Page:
Back at the junction, continue the loop by heading right and up toward Snow King through a meadow of sagebrush lined with patchy evergreens. You’ll switchback up through more pines before emerging onto a rocky ridge where you’ll begin to gain more elevation. The steep climb wraps around to a vantage point where you can overlook Josie’s Ridge back west, and where you’ll notice the noise from Jackson has all but faded away. As you climb higher above Leeks Canyon, you’ll have spectacular views into lower Jackson Hole, crowned by the mighty and underrated Snake River Mountains.
For those wanting quiet and solitude, this is where the loop shines. It’s a peaceful and calm section of the trail that makes you feel like you’re deep in the mountains. The high desert mountains mingle with the forested mountainsides as cool breezes waft through the air, making you feel like you’re miles away from any town.
You’ll soon reach another saddle where the trail passes through a ridge (as opposed to following one of the other spur trails ascending the ridge). As you pass from the south side of the mountain and onto the north, you’ll find it’s like passing through a doorway. Instantly, the air is cooler and the trail is now coated in lush vegetation, including aspen trees. Beyond, the Teton Mountains rise dramatically above the town of Jackson and beyond. As you follow the trail through a peaceful aspen grove, you’ll notice a wind sock and communication tower marking the summit of Snow King Mountain. This will lead you through more meadows and aspens until you reach the source of the man-made structures at the Panorama House.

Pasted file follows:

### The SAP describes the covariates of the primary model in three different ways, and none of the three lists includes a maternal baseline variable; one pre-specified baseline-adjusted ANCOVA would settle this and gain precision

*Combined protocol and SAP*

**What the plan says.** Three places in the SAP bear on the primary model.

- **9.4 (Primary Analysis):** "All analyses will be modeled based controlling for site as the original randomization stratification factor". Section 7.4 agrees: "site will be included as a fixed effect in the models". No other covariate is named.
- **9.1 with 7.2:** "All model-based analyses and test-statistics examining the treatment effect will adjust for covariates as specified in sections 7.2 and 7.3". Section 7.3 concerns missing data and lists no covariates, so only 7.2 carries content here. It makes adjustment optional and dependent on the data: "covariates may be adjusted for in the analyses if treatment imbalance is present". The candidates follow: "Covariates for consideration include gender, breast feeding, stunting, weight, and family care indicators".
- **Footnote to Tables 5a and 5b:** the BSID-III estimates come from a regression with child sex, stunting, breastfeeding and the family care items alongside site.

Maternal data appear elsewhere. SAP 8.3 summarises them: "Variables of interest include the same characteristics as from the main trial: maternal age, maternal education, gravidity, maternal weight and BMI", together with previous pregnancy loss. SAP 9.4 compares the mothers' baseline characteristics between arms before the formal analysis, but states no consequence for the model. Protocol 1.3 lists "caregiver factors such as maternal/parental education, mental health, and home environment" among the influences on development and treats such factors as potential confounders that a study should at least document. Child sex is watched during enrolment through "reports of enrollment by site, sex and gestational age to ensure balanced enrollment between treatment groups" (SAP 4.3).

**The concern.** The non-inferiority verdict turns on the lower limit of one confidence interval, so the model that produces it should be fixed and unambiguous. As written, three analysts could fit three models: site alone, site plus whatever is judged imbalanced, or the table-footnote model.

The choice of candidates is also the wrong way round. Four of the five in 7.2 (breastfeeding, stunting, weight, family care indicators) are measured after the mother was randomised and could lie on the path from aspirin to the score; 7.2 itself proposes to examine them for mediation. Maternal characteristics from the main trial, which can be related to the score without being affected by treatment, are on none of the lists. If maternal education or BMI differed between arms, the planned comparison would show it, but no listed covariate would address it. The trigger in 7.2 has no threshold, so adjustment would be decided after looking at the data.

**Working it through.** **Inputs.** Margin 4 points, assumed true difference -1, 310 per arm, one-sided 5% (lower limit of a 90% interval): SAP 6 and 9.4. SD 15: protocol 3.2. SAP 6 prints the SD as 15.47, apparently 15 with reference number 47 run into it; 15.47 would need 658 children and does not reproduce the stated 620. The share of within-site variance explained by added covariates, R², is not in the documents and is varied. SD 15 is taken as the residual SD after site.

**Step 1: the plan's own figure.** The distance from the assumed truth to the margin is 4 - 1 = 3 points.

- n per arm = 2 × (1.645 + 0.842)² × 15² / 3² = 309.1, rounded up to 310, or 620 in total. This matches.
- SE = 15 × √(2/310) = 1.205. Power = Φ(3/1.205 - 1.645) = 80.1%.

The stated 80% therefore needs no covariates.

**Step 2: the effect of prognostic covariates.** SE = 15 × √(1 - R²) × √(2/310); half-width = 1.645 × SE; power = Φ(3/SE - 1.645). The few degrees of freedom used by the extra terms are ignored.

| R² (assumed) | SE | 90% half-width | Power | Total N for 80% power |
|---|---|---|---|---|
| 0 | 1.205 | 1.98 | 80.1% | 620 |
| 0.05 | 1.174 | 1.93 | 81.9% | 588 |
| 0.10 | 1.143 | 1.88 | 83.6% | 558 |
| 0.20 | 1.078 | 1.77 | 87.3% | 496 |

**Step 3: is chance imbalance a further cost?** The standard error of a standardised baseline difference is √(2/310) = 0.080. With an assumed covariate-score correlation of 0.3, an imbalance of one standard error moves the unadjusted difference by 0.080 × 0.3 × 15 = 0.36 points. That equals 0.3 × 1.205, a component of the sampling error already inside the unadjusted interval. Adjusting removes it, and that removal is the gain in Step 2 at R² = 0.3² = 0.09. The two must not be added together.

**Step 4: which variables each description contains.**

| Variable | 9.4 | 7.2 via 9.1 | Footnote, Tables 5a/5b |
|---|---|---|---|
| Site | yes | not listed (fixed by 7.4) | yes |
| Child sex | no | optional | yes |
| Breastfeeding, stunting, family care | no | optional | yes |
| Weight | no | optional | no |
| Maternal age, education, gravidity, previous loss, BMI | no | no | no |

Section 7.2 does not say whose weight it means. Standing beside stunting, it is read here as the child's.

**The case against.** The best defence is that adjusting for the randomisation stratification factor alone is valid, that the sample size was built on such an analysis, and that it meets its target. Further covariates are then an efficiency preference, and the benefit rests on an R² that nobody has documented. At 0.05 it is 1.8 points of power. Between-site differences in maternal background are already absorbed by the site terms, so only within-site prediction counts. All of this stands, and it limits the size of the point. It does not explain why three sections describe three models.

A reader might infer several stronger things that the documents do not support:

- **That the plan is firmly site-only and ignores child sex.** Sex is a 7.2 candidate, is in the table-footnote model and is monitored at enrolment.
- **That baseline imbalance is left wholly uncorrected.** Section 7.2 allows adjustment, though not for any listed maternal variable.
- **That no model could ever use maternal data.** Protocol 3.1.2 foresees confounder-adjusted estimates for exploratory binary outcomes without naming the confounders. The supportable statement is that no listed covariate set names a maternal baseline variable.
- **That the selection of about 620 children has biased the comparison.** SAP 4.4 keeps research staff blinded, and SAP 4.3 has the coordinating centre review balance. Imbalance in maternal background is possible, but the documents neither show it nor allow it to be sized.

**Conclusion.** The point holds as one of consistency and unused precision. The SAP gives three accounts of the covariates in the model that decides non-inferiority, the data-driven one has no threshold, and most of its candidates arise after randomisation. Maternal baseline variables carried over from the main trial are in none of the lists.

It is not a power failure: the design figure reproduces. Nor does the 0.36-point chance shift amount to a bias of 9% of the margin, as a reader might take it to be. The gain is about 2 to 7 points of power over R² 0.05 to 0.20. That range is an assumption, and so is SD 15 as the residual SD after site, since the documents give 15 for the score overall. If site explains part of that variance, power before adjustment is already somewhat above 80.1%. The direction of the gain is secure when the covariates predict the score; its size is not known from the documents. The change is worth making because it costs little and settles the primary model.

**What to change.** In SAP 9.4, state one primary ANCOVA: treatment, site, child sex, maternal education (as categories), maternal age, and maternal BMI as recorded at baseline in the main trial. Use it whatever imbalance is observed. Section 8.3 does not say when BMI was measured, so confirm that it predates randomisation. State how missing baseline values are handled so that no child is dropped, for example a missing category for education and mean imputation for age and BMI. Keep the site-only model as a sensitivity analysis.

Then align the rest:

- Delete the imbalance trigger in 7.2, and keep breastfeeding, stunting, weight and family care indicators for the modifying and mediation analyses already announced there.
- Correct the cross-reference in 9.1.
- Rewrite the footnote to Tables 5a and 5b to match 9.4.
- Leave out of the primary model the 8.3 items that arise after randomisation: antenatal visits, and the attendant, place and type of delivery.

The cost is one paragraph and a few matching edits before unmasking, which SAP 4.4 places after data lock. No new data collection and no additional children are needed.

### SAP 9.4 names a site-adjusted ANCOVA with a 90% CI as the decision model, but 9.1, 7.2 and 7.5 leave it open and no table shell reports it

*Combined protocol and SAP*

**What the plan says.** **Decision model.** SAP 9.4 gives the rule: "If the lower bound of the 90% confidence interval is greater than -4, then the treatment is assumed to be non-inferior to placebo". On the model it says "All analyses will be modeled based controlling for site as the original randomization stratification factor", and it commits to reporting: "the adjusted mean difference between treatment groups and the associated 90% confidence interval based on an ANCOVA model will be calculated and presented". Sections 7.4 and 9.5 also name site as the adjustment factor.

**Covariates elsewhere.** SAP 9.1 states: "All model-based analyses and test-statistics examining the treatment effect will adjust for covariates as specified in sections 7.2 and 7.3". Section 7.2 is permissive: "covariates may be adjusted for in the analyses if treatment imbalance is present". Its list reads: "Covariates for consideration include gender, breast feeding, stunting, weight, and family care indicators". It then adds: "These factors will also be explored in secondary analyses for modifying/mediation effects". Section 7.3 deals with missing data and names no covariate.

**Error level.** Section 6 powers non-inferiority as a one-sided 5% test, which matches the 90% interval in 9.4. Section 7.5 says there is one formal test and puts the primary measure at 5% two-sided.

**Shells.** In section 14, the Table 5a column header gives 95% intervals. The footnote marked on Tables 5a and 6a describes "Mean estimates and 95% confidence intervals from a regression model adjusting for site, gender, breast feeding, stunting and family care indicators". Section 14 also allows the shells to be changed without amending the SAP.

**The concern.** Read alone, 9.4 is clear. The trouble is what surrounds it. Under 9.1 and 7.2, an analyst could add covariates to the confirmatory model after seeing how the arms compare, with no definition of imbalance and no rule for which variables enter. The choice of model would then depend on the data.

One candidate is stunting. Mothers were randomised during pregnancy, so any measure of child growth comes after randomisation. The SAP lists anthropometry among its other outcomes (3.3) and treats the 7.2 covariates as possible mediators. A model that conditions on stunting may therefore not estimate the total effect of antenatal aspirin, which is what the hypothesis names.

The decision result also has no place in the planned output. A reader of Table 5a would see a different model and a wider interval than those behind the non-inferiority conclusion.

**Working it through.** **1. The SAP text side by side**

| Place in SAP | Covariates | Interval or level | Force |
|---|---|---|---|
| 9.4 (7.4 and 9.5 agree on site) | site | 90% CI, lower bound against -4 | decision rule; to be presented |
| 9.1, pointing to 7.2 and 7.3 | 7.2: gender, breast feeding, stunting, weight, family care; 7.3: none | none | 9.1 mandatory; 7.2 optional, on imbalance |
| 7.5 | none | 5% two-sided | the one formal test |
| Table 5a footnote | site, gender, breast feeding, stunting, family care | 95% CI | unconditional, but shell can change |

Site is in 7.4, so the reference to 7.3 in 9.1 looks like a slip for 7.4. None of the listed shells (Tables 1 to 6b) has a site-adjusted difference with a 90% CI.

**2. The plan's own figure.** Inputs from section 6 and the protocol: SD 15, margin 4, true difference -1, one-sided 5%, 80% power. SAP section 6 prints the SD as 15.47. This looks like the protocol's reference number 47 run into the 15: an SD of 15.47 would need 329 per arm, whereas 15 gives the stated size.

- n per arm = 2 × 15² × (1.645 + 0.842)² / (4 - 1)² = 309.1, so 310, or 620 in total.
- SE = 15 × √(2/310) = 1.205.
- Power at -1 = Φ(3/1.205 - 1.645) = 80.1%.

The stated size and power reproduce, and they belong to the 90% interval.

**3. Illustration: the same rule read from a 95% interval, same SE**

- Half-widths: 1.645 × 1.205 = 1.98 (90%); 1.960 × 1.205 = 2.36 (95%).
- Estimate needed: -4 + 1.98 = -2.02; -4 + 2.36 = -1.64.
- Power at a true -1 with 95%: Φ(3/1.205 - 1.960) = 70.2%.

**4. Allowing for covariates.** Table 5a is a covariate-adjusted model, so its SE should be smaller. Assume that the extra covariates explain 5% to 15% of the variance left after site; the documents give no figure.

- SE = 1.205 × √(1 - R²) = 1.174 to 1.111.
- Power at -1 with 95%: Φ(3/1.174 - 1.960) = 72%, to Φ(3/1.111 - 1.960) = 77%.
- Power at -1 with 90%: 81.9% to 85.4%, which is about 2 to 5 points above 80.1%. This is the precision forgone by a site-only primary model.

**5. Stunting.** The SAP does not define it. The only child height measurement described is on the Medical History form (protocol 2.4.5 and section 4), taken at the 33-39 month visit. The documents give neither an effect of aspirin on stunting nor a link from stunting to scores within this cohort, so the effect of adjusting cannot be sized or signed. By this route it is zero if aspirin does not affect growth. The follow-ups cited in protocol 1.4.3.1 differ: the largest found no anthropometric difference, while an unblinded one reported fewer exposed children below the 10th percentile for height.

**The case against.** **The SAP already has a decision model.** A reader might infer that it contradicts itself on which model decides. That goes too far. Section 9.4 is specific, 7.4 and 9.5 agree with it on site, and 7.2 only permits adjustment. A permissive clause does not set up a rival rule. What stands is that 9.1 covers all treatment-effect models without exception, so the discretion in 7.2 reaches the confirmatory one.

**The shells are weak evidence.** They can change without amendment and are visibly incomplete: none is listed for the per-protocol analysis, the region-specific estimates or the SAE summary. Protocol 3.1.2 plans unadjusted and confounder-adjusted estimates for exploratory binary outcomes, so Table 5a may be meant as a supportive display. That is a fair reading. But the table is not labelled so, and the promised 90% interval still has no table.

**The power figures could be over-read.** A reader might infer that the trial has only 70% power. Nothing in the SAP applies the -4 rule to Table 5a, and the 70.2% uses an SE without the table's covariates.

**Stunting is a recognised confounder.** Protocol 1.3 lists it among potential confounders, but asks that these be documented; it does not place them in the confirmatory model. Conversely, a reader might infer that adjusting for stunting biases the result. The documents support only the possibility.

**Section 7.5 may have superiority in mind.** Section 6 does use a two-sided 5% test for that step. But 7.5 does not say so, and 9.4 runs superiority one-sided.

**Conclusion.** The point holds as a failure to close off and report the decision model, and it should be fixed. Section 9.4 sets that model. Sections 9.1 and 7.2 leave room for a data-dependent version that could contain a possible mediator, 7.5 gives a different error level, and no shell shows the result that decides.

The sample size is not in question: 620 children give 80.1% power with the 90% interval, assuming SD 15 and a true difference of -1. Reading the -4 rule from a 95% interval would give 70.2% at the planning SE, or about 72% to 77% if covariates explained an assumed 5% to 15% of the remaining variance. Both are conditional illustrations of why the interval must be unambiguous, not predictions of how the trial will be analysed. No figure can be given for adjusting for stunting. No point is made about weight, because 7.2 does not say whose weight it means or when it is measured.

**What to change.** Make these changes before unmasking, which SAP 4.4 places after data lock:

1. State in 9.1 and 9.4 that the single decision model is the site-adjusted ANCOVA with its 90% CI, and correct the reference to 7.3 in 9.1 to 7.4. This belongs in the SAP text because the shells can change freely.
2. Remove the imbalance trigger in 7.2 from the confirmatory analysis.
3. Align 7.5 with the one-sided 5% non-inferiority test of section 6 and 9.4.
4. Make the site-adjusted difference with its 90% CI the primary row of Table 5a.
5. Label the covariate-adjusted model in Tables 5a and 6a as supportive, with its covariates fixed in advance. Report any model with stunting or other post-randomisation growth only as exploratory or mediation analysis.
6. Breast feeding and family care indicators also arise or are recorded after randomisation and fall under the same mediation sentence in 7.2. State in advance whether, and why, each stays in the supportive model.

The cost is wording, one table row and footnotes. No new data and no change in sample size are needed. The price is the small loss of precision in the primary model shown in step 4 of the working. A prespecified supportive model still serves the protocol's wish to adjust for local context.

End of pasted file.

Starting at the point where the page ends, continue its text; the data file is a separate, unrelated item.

When you’ve enjoyed the iconic views that only Snow King can provide, continue eastward on the trail, passing both the Ski Patrol Cabin and the Nature Trail junction. As you begin your way down the initial steep descent, you’re treated to unparalleled views both in front of you, and to your left looking northward.
In front, the overlooked Gros Ventre Mountain peaks shoot up into the sky ahead, rocketing far above the treeline. Looking left to the north, the valley of Jackson Hole stretches out far below and into the horizon. On clear days, the jagged Absaroka Mountains can be seen on the other end of the valley over 40 miles away, the east and west crowned by rolling northern Gros Ventre Mountains and the remarkably beautiful Teton Mountains, respectively.
At a fork in the trail a short distance down, head left, following the ‘Easy’ ski run, where you’ll follow the Snow King Summit Trail most of the way down the mountain, all the while being treated to some of the best views of the valley the area has to offer. Directly below you all along the way is one of the grandest views of the town of Jackson you’ll find anywhere, as Highway 89 reaches into the northern parts of the valley, sandwiched between East Gros Ventre Butte and the National Elk Refuge.
Switchback after steep switchback drops you down closer and closer to the valley, but with roughly a third of the way still to go down, you’ll reach the junction for the Sink or Swim Trail once again as you pass through a large junction of ski runs while heading west. The trail will rise slightly higher as you pass below the Cougar Ski Lift before it drops back down as you near the forest and then enter back into it.
Despite the urban noise that you’ve come back into close proximity to, there’s a quiet peacefulness thanks to the forest as the trail bobs up and down through the old trees. Continue along Sink or Swim, passing through three junctions, the final being KC’s Trail. The Sink or Swim Trail will open up into a large meadow shortly after, where you’ll reconnect with Linda’s Trail on the other side. Follow Linda’s Trail out, heading back toward the Wildlife Lane forest access trailhead.